Right now, the Federal Funds Rate is low, at 0.25%. And you’ll notice that most banks are offering low-interest rates on both their lines of credit and savings accounts. But once the Federal Funds Rate goes up, the Prime Rate probably will, too.

Another Criterion for Mortgage Rates

But mortgage rates are a little different. If the Federal Funds Rate or the Prime Rate go up, mortgage rates might stay the same.

That’s because the first two rates are based on a short-term timeline - a couple of years max. Your mortgage rate, however, is based on a 15 to 30-year time span. That means it has to build inflation into its calculations.

Let's just say I come to you and borrow a million dollars over 30 years. The Prime Rate is 5%.

You probably won’t give me the Prime Rate. In fact, it’s more likely you would charge close to 8%. That’s because, over time, inflation is going to take place. And if you charge 5% over 30 years and inflation is 3%, your return is only 2%.

How does a low Fed Funds Rate affect you?

So, we’ve covered the Federal Funds Rate in-depth, and we know it affects our wallets indirectly through the Prime Rate.

The Federal Funds Rate basically offers a starting point for banks to lend their money to you. The lower the Fund Rate, the lower loans and CD interest rates will be.

And that’s where we are right now. Since the Federal Funds Rate is low, we’re seeing cheap credit and almost stagnant fixed-income savings options.

While this will stave off inflation - which is the primary reason for lowering the Funds Rate - it has other downsides. Credit may be more affordable, but accessibility is still determined through an individual’s creditworthiness. Even with the introduction of alternative data, banks ultimately decide who is eligible for a loan - and most are risk-averse. This means thousands of creditworthy individuals won’t be able to take advantage of the cheap capital.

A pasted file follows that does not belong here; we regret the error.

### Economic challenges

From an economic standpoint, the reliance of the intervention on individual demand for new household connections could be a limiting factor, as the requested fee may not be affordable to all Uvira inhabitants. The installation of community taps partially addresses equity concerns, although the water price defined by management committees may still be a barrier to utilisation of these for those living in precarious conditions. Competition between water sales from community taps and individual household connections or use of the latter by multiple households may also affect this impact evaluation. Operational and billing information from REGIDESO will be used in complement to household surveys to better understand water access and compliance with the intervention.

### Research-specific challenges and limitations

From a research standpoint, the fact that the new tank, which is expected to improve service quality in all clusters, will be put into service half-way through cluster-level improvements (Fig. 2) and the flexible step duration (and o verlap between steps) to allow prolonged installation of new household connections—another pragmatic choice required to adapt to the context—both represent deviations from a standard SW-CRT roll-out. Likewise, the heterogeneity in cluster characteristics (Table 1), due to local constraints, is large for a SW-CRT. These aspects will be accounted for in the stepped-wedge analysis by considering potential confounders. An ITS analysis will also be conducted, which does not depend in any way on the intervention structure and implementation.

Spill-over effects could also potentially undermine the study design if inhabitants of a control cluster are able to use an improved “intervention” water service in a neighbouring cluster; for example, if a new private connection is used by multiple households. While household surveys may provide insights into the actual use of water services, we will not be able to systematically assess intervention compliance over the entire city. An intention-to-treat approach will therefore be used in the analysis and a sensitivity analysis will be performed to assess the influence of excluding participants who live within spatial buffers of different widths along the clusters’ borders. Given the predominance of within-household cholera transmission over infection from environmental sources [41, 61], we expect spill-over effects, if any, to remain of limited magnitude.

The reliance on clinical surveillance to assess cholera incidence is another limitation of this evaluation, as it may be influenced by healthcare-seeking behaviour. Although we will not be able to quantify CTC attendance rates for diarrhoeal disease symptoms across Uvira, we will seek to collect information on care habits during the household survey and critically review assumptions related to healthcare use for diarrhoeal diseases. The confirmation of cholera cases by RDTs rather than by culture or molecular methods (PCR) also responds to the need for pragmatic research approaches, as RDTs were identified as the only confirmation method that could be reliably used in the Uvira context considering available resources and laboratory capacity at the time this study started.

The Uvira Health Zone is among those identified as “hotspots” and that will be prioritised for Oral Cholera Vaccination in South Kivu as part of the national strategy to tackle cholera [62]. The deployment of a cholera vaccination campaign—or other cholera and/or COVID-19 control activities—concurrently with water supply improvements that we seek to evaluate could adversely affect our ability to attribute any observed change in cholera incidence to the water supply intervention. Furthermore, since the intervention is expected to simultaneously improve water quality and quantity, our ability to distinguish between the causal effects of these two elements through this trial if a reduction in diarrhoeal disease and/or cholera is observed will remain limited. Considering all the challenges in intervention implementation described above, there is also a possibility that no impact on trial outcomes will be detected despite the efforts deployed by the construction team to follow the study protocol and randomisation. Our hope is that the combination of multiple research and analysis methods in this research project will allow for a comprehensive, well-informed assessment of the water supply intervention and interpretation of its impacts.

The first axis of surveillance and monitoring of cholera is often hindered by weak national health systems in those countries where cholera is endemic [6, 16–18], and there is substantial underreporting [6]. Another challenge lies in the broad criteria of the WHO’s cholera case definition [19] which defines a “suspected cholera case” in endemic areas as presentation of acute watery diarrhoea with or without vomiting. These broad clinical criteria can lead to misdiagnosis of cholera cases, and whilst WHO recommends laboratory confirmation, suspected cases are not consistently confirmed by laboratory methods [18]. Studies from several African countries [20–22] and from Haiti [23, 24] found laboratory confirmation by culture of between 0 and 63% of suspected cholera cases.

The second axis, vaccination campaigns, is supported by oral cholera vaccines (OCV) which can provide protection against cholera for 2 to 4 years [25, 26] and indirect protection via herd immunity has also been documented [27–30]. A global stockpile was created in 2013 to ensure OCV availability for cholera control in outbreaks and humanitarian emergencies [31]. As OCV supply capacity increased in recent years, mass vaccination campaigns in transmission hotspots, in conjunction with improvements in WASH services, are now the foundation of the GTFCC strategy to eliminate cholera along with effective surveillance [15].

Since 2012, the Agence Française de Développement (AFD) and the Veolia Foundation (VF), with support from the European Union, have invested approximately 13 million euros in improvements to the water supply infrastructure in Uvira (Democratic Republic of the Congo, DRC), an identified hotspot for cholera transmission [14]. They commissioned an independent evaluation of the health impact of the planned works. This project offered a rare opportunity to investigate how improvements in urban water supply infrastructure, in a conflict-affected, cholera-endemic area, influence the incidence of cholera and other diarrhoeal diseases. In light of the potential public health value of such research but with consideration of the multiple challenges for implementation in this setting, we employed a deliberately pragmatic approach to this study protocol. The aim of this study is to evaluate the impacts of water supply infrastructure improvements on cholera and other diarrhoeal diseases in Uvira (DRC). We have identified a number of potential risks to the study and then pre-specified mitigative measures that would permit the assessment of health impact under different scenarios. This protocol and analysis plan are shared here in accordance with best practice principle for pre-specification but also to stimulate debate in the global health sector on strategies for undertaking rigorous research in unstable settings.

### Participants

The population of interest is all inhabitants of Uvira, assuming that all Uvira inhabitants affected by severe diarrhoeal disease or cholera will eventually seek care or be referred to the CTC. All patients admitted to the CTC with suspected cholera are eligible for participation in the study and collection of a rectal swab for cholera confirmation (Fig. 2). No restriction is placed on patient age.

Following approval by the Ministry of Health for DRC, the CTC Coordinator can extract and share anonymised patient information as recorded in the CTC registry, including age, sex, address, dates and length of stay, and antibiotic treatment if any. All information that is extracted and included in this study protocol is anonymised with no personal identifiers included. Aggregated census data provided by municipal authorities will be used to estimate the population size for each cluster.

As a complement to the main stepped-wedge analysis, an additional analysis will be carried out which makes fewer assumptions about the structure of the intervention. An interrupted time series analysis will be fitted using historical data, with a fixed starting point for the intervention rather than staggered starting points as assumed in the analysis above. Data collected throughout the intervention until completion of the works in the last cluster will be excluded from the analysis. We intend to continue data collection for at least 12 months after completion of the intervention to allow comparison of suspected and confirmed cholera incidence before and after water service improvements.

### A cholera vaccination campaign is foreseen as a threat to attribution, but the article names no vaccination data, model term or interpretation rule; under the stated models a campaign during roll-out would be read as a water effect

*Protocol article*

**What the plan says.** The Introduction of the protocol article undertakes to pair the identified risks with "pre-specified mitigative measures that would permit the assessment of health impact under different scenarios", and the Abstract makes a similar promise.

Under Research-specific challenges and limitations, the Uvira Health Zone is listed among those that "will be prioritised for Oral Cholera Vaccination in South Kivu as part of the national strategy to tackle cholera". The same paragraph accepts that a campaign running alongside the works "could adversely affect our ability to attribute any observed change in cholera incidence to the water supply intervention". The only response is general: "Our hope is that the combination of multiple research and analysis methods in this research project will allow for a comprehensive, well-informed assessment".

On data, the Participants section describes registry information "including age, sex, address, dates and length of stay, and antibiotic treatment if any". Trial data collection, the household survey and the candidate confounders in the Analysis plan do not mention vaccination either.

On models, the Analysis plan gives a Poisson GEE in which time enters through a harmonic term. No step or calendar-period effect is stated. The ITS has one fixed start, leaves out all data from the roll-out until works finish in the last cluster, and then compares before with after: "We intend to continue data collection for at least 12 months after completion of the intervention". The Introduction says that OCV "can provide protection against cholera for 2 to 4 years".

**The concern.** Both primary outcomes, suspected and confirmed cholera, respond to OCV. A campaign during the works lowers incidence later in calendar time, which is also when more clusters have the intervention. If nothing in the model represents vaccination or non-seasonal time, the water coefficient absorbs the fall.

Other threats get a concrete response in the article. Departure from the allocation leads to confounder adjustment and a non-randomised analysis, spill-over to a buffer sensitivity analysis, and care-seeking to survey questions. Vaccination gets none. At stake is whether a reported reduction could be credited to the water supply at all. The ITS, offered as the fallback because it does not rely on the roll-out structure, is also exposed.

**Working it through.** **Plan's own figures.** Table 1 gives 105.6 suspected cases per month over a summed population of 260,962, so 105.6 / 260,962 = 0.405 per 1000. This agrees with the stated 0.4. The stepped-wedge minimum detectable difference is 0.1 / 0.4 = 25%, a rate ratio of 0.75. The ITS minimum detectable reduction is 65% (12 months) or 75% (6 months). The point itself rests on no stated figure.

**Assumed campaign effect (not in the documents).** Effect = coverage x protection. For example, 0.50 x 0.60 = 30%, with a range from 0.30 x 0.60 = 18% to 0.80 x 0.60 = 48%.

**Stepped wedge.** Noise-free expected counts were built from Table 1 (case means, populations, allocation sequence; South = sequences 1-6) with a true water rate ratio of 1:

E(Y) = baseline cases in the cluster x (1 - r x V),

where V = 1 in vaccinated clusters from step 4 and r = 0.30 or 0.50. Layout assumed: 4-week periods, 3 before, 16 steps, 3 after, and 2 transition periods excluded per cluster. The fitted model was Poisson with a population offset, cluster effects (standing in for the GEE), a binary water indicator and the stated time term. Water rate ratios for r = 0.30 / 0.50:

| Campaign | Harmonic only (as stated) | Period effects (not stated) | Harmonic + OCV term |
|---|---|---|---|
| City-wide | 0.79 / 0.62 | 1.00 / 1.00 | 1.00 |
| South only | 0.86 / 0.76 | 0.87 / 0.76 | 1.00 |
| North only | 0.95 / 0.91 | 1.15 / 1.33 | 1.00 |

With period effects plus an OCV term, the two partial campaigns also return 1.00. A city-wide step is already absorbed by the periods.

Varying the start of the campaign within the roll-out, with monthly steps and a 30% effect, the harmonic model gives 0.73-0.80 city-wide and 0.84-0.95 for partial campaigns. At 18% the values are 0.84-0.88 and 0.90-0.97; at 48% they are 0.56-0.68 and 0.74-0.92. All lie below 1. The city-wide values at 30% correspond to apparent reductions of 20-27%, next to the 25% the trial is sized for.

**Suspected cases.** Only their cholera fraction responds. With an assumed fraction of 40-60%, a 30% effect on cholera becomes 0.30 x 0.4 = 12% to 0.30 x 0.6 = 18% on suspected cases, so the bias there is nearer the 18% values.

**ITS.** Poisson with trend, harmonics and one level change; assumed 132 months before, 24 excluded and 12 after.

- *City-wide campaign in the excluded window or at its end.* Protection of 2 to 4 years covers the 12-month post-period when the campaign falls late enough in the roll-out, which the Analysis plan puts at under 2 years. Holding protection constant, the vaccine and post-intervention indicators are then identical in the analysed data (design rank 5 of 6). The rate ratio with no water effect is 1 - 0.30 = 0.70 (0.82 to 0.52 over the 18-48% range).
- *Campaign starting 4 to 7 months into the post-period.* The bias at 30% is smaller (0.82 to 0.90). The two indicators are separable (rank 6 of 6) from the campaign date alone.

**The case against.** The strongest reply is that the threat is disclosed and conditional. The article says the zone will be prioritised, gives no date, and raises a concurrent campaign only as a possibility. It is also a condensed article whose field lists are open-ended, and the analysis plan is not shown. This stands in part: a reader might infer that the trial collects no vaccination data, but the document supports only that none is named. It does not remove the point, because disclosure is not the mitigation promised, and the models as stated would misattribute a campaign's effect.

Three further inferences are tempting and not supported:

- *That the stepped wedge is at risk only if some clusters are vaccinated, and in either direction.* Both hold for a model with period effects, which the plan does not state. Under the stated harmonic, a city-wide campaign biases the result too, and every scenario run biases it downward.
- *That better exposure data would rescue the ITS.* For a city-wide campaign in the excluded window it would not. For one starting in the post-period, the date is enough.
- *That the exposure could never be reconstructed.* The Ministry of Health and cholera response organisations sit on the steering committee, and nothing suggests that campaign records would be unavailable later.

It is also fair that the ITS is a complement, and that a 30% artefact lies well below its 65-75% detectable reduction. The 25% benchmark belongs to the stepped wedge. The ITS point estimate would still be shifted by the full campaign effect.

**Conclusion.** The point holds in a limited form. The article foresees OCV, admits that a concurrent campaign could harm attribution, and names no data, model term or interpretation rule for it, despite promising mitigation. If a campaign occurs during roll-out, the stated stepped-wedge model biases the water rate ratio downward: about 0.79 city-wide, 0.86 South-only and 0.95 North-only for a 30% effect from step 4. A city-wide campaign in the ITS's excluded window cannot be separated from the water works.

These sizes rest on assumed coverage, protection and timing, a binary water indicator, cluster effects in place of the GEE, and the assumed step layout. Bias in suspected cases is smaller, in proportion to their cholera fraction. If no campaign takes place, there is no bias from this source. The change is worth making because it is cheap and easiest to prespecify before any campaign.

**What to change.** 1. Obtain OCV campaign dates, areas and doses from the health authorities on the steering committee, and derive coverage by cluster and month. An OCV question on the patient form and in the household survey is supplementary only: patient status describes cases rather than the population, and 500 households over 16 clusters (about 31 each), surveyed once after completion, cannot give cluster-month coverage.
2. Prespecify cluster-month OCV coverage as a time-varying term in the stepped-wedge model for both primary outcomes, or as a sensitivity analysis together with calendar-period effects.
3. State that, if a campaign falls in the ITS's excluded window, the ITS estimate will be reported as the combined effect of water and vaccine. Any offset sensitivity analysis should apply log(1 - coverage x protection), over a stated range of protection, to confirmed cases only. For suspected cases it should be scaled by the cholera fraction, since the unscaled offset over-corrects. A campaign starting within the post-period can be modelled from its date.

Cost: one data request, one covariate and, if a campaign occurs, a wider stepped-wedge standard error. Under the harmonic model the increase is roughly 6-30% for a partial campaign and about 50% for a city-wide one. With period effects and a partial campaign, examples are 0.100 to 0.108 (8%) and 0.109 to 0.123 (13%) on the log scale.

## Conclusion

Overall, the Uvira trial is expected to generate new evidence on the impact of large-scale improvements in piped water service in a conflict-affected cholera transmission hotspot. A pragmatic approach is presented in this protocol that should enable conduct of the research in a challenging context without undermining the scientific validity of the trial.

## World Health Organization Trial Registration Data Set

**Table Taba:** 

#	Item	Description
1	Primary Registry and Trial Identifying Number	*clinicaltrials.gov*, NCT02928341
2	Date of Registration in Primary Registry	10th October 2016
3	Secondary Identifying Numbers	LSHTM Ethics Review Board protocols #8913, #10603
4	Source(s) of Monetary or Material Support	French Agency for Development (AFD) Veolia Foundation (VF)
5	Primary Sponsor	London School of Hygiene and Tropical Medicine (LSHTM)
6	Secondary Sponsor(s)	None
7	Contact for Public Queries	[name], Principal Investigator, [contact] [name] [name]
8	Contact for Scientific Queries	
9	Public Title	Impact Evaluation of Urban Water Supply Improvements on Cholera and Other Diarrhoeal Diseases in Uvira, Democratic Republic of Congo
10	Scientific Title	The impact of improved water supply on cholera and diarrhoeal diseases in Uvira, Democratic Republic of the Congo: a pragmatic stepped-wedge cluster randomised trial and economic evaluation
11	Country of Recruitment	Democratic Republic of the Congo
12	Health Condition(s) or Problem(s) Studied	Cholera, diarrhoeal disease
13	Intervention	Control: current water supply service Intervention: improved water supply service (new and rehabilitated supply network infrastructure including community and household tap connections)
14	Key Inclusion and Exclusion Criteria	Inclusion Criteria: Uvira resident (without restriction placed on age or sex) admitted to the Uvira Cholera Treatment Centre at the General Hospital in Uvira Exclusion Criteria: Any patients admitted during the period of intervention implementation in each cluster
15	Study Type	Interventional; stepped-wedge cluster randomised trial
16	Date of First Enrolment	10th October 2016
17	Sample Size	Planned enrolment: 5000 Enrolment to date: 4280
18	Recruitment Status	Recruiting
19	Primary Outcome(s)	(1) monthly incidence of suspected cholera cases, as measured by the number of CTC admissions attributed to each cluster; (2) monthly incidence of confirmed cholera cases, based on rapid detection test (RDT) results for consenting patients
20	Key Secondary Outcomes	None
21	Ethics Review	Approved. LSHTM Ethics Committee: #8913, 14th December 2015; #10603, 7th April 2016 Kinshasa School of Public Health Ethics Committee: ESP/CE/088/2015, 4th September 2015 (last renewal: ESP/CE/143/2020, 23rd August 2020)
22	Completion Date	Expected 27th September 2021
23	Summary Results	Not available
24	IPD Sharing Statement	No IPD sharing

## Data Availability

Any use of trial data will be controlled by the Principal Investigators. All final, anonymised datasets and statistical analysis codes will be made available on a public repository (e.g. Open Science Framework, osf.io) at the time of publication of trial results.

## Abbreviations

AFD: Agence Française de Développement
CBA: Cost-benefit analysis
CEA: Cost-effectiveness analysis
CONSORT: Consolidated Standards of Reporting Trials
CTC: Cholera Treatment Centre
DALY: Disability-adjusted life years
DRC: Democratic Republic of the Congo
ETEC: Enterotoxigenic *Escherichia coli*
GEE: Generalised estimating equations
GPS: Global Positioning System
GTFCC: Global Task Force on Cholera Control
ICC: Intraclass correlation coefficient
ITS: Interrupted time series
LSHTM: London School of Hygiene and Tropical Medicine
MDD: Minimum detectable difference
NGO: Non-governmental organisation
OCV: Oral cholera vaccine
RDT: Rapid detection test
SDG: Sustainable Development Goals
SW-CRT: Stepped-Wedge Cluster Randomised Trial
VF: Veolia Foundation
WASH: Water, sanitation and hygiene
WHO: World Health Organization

So that’s one issue. But what if you don’t need credit, you just want to build your wealth and plan your portfolio?

If banks are charging you 2-3% for a loan, they may be offering 1% or less on savings schemes. The low-interest-rate makes fixed-income options like bonds or CDs less appealing unless you have a big chunk of change you can leave in the bank for a year or two.

Consider this, even if you get a 1% on the savings of $200,000, you’ll only make $2000 a year.

This tends to push investors more towards riskier options - like the stock market - to find adequate returns.

In other words, a low Federal Funds Rate:

Why can’t banks offer more?

When it comes to pricing, commercial banks won’t make money if they offer a better interest rate for CDs compared to their loan rate. That’s why lines of credit will always take more interest than a saving account gives.  

Competition between banks is another factor. Even if a bank wanted to raise rates on their CDs or other fixed-income assets, they cannot get too close to their lending rate. And they can’t raise their lending rate too high, as they also want to offer more competitive rates to attract more customers.

Because of this, you’ll find most banks sticking only a few points above the Federal Funds Rate.